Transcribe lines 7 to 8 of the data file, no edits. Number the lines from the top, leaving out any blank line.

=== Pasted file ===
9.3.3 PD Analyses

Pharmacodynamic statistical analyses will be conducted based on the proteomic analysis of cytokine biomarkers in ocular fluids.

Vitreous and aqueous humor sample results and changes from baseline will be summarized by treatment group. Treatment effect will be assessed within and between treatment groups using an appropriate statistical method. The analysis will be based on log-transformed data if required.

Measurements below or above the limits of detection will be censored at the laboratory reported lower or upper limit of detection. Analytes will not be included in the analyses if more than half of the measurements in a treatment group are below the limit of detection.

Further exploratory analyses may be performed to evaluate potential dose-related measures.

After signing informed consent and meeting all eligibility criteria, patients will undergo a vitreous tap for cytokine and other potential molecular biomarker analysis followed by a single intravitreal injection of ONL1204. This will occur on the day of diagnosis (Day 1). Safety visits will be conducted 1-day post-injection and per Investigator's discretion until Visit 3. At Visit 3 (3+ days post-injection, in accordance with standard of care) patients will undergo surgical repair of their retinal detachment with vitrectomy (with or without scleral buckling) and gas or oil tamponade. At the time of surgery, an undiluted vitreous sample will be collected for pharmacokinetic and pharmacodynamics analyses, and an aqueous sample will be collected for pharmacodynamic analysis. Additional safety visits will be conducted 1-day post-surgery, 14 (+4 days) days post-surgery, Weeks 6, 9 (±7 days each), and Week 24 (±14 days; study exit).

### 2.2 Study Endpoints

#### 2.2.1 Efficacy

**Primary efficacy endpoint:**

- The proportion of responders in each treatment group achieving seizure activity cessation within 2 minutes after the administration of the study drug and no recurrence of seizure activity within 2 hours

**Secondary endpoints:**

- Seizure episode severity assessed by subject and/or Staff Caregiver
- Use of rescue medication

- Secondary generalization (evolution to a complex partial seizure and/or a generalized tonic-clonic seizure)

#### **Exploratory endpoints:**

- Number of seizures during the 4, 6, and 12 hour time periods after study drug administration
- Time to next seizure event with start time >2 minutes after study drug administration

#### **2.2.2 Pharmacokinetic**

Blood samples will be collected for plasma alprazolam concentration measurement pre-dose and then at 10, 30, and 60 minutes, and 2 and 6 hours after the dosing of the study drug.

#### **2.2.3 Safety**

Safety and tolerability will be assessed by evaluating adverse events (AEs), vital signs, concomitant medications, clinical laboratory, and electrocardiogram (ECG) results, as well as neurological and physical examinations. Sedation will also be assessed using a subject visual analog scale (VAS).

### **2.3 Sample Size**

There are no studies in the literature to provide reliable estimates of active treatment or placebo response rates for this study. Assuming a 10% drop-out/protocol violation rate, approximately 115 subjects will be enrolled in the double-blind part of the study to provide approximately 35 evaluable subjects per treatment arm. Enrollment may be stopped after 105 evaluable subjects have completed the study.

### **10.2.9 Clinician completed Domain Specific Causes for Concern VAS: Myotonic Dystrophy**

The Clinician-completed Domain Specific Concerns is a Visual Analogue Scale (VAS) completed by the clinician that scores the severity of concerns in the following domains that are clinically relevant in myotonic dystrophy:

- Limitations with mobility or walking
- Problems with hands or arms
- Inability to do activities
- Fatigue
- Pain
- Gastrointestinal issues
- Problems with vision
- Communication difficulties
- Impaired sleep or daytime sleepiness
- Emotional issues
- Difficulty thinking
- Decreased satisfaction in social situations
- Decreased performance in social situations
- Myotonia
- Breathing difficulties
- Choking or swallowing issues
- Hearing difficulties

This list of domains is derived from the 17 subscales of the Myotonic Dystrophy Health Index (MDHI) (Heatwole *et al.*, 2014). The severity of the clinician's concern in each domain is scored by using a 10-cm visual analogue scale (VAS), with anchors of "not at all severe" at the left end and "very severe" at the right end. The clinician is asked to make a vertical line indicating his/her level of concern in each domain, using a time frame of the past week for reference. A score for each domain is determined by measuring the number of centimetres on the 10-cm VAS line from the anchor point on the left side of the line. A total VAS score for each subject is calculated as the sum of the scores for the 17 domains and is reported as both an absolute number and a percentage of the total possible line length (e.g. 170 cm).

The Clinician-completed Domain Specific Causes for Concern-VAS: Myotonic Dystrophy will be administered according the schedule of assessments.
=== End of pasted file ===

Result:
### 2.2 Study Endpoints

#### 2.2.1 Efficacy